Every generation has new challenges, I suppose; when I was little and ran off in the store to stare hungrily at the video games, hot dogs, toys, or cereal, my folks knew where they could find me after getting through the rest of the store and shopping in relative peace.  Now, of course, if you haven’t already embedded a GPS tracking device or LoJack somewhere in your child, chances are that they will be stolen as soon as they wander out of arm’s reach.  Latchkey kids were the scourge of the streets, coming after a world of always-sunny Leave it to Beaver stay-at-home parents; dad with slippers, pipe, and newspaper, mom with apron and a ready smile, each rigidly locked into their roles without question.

I understand why — my mom worked 70 hours a week in the store for ten years, and my dad’s time was split between teaching and office hours; there’s no question that if they could have avoided it, they would have.  I still have fond memories of the ages before seven, with mom picking me up after school and whiling away afternoons in quiet play (Tinkertoys, you will note, do not typically make as much noise as LEGO or wooden blocks; we had a lot of Tinkertoys scattered around afternoons).  But it’s spooky coming home to an empty house; winters you hurried back to beat the sudden slide into night and stayed put in the rooms you’d managed to get lights on in time.  When the smoke detector battery ran low and started signaling, it sounded like the pulse of monsters in closets and dark corners.  You put the key in the lock and hear the tumblers fall, open the door (ours always gave a slightly reassuring shriek) and enter with trepidation and joy.  Keys to the heart manage to unlock all manner of old thoughts and dusty treasures, naturally.


Four Sides

6 July 2008

Dear J-

Speaking of generations, a friend forwarded a document regarding how to manage the different generations in the workforce; it pointed out that there are now four different generations working side-by-side:  the veterans, the baby boomers, generation x, and the millennial generation.  Nice words were said about most of them; the veterans for their unwavering loyalty and dedication, boomers for being able to attack new problems in innovative ways, and the millennials for being so comfortable around technology, having grown up with it.  Gen X — well, they’re technologically-savvy, but not like the millenials, and they’re definitely not as hard-working as the boomers, and not as loyal as the veterans; thankfully they’re the smallest group out there.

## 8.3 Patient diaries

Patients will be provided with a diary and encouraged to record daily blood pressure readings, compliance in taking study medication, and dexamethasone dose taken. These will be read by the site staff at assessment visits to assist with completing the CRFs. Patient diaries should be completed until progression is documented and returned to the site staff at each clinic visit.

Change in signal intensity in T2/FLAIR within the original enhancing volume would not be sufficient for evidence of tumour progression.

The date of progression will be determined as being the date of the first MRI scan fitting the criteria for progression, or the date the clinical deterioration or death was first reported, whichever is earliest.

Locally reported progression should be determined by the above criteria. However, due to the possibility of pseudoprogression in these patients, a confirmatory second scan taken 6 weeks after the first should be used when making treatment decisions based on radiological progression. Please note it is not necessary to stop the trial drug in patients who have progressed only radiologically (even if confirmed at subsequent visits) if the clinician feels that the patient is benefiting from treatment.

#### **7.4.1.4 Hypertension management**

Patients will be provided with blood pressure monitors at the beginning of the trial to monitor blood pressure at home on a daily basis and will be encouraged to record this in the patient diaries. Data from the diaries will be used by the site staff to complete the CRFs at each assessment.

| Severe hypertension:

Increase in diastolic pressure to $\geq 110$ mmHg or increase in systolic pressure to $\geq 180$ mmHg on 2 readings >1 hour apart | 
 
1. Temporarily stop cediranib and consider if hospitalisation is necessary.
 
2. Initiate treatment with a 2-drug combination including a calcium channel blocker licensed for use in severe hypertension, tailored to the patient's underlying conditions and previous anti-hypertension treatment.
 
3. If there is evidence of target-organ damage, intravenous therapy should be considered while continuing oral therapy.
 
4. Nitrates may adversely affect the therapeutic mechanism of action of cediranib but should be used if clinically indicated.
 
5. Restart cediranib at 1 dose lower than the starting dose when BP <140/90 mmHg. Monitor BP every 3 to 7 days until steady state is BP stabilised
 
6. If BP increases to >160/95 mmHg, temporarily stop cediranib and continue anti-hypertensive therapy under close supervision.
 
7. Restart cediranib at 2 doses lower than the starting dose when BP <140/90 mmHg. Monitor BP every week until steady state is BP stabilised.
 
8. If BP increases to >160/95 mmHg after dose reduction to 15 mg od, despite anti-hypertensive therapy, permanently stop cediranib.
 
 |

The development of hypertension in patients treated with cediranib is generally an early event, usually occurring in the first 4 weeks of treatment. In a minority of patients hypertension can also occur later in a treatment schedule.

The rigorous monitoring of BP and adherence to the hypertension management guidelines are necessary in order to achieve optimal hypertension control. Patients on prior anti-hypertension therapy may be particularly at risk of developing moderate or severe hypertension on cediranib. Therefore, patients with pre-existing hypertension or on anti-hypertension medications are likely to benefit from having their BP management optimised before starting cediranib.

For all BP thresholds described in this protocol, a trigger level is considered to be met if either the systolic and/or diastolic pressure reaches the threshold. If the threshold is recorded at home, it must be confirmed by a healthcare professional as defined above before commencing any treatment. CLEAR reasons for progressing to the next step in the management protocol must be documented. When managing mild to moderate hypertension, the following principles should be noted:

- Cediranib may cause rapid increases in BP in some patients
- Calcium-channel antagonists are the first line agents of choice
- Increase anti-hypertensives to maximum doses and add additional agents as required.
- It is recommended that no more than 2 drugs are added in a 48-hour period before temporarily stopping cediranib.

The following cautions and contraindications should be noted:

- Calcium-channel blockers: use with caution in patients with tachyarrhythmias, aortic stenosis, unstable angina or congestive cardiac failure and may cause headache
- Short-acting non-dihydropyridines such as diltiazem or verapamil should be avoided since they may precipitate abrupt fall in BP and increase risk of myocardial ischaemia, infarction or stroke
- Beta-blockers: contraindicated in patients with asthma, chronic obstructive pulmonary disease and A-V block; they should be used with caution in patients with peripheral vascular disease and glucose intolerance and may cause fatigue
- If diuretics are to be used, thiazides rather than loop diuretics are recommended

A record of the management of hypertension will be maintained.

Of course, the generation I belong to — latchkey kids, children of divorce — Generation X, we have all our ills blamed on being in that one lull of time when parents were more focussed on their issues than their children’s (hey, I was wondering why I hadn’t heard the term latchkey kid in a long time), and as a result, show skepticism with the world in general.  The phrase that stood out was that “employers should not expect permanence from them,” a phrase I initially read with the substituted word “performance,” not to mince words.

Does anyone actually vet this stuff for reality?  It does make some sense if you’re looking at the group from the outside, but most of those attitudes seem to revolve around a belief that Reality Bites captures the ethos of our generation and couldn’t possibly be, say, fifteen years out of date.  Just because I have flannel shirts older than the intern doesn’t mean I’m out of touch.  Well, not completely, that is.


P.S.  I realize my skepticism is just going to be used as fuel to the assertion that we’re naturally skeptical.